This Apple Bear Was Absolutely Right

OK, Jeff Gundlach. You were right. Absolutely right.

The bond guru has maintained bearish sentiment on Apple (NASDAQ: AAPL  ) for the better part of a year. Last May at the Ira Sohn Conference in New York, Gundlach went as far as to recommend shorting Apple while going long natural gas, a trade that he said had "monster legs." Let's look at the price of United States Natural Gas Fund (NYSEMKT: UNG  ) compared to the Mac maker to see how "monster" this trade turned out.

AAPL Chart

AAPL data by YCharts.

Over the next four months, Apple would continue rallying and top out at $705, nearly 30% higher than when Gundlach recommended shorting it, while natural gas was up less than 10%. Following Apple's peak, shares have cratered and are now down 22% from his initial call, although natural gas has given up most of its gains as well and is now only up 2.6%. Not so sure I would call that "monster," even though his prediction that Apple would eventually fall has come to fruition.

In November, Gundlach appeared on CNBC at a time when Apple was trading near $550. The fund manager then expressed his belief that Apple has lost its main product innovator and that it would soon try to pass off "tooty-fruity" iPad colors as innovative. His crystal ball told him that Apple would soon hit $425, which was $125 below prices at the time and represented a market cap loss of nearly $120 billion. I panned Gundlach at the time, saying his price target was absurd since it would put Apple's P/E firmly into single-digit territory of 9.6 (or 6.7 excluding cash), and that Apple's cash would comprise 30% of its value.

Right after the new year kicked off, Gundlach went back on CNBC to reiterate the same $425 prediction. He said that his call wasn't about being a bond guru or a equity specialist, but merely because he's a "market guy" and that $425 was about the price that Apple went vertical and that the "bubble" would soon have to pop and shares would return from whence they came. I wondered if he would ever be right.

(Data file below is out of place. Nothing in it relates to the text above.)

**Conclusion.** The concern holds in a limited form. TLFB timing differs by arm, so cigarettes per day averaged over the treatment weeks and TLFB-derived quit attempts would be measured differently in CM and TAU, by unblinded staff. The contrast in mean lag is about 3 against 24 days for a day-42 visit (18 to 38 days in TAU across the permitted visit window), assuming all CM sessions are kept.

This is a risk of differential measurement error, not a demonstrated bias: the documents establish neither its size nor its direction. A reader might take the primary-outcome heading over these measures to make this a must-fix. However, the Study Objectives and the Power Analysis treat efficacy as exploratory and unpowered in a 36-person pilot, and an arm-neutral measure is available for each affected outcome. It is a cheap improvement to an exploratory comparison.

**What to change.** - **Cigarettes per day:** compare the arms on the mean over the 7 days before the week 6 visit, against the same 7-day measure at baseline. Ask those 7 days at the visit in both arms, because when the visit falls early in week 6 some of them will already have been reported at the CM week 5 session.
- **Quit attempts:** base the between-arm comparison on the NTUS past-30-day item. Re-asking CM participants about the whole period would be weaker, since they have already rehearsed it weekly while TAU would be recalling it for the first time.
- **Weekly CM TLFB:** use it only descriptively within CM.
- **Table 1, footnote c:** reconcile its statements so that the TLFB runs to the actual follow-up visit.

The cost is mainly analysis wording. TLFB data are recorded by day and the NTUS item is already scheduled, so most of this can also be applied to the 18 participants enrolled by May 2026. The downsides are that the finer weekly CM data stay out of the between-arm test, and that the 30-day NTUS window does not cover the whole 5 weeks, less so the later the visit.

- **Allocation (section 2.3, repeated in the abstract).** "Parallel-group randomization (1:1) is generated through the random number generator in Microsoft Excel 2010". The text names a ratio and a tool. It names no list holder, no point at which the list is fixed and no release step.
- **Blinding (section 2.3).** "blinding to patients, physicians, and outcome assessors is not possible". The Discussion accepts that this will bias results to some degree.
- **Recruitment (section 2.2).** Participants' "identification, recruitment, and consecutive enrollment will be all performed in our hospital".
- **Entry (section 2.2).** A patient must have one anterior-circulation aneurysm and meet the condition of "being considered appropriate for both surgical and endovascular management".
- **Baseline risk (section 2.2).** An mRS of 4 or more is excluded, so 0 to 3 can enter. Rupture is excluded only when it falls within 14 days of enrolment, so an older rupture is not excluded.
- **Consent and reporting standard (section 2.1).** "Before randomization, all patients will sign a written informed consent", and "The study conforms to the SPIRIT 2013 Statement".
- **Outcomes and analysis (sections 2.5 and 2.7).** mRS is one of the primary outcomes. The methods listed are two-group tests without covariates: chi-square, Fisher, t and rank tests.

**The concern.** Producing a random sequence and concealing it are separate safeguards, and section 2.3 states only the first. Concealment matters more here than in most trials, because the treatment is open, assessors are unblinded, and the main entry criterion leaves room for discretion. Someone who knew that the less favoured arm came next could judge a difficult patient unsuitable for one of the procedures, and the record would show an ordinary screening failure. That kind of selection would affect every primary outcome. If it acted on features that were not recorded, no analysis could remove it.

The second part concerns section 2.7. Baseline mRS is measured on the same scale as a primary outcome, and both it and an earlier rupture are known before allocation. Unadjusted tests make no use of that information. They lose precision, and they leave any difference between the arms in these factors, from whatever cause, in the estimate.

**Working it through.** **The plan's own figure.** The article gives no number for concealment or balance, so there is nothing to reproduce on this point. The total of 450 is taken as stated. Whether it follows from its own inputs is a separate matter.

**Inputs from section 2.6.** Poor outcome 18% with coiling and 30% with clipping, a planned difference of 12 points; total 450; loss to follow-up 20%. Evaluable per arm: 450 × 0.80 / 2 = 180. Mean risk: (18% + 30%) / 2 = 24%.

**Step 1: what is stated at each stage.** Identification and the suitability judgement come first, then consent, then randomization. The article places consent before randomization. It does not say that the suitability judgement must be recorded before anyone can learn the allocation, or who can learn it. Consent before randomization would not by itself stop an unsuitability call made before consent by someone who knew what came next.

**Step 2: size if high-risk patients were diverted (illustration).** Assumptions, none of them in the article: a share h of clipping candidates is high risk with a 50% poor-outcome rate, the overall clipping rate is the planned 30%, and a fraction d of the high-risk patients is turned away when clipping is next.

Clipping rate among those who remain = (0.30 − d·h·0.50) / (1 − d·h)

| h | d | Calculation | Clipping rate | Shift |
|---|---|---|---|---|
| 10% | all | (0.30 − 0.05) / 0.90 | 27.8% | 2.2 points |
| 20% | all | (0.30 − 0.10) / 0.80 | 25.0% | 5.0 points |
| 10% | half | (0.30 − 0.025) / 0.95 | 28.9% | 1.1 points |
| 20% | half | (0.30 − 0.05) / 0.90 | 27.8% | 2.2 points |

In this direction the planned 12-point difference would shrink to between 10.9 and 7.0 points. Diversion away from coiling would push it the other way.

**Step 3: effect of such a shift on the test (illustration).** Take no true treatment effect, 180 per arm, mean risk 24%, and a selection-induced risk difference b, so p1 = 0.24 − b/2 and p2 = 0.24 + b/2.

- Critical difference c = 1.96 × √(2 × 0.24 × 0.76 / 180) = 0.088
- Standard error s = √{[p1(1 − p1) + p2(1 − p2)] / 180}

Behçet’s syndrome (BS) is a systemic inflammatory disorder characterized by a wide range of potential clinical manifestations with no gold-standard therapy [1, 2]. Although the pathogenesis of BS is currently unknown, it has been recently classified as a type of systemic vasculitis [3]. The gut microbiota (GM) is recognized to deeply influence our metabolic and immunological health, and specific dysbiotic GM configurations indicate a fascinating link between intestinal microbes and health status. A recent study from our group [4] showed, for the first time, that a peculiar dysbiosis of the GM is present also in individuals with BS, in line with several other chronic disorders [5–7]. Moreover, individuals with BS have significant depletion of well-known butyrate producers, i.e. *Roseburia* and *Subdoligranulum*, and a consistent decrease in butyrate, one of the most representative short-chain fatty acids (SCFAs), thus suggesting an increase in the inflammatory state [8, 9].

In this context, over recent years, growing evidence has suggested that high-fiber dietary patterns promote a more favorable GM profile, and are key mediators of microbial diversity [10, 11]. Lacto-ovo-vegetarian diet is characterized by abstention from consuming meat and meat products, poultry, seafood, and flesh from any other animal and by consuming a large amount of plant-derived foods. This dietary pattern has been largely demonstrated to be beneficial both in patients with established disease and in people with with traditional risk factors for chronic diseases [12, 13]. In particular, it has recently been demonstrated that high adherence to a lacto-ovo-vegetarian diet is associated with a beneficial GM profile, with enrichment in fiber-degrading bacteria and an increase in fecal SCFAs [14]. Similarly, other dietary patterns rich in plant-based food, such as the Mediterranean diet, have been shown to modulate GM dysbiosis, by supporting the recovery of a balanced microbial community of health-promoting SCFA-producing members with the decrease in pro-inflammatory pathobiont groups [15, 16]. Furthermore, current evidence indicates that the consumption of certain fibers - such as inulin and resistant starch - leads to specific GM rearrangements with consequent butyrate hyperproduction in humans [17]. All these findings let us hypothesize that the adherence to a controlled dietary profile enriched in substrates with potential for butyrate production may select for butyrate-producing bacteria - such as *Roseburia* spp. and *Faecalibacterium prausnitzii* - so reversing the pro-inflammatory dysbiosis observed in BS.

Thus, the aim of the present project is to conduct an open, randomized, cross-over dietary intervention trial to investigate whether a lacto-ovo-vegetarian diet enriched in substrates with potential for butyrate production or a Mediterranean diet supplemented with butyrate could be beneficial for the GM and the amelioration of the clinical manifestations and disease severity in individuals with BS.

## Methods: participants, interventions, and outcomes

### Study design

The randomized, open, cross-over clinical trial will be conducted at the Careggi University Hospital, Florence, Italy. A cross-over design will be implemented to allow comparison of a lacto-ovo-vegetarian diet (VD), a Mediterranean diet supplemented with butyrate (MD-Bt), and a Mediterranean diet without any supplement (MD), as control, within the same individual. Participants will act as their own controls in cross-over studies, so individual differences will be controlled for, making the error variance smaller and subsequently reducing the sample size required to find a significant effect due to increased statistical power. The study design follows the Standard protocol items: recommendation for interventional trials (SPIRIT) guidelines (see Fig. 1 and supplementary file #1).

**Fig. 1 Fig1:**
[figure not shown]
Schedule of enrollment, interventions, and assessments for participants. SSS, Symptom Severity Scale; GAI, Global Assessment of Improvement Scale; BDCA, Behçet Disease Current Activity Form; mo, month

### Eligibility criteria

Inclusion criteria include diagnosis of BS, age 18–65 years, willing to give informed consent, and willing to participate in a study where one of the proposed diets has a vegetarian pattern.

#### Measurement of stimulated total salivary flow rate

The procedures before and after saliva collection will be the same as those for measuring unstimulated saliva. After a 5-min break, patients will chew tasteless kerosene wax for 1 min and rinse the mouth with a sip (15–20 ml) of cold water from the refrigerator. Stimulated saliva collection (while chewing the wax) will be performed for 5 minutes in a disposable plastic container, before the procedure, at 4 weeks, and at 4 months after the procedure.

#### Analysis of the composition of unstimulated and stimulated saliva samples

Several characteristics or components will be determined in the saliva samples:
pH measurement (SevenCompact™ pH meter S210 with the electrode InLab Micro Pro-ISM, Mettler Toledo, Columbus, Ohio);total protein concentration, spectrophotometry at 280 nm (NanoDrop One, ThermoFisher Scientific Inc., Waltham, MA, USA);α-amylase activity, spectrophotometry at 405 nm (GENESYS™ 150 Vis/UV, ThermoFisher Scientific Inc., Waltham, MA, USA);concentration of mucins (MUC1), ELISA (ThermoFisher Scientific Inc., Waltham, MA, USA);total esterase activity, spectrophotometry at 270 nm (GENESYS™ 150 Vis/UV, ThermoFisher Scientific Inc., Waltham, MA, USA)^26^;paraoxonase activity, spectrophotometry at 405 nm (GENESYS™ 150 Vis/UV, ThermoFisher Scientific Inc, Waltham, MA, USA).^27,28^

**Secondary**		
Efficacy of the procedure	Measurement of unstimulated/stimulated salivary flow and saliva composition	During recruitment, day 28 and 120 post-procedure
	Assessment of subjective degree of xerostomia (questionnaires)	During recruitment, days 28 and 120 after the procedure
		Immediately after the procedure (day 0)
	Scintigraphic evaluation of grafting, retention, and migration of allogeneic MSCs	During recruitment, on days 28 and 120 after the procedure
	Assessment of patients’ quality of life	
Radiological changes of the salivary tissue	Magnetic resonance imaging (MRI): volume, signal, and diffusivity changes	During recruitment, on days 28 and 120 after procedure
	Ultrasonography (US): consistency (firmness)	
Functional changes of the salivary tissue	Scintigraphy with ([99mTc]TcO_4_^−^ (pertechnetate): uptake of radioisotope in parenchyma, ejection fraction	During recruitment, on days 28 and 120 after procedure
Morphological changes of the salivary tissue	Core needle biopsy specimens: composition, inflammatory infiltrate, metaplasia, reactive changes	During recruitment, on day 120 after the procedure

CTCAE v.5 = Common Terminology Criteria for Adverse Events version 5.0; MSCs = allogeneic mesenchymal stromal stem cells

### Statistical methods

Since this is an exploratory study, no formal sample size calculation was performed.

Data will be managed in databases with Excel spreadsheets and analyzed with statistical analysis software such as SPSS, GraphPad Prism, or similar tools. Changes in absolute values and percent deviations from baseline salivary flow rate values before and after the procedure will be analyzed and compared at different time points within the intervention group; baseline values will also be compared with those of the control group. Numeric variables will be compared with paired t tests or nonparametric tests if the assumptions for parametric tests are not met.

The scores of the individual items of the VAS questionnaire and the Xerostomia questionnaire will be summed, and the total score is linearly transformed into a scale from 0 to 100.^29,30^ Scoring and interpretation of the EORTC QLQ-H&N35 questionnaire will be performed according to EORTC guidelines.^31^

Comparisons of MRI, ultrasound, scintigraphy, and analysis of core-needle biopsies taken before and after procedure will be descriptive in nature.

By mid-morning today, Apple shares tapped a fresh 52-week low of $422.90. Gundlach was right. Investors are looking at a pullback that has now officially reached 40% since late September -- less than six months ago. It took a while for Gundlach's call to pan out, but pan out it did.

Not so absurd anymore
As far as those "absurd" valuation figures I calculated from his first $425 prediction, they're even cheaper now since Apple has posted an earnings release since, which also happened to spark a plunge.

Since Apple's earnings per share last quarter were effectively flat from a year prior (down $0.06), the previously estimated P/E is still right on target at 9.6. However, Apple did add an additional $15.9 billion in cash to its coffers during the fourth quarter. That means that Apple's P/E ex-cash now comes in at 6.3, and the company's $137.1 billion in cash comprises 34% of its $400 billion market cap.

Of course, those figures don't really matter anymore, since even Apple bulls that think the company is undervalued can sometimes find reasons to sell. Reasons that have nothing to do with fundamental valuation but everything to do with Apple's fickle investor base and the fact that shares are dominated by emotional momentum. Like it or not, Apple shares have disconnected from intrinsic value and now trade solely based on emotion, with fear being the No. 1 feeling right about now.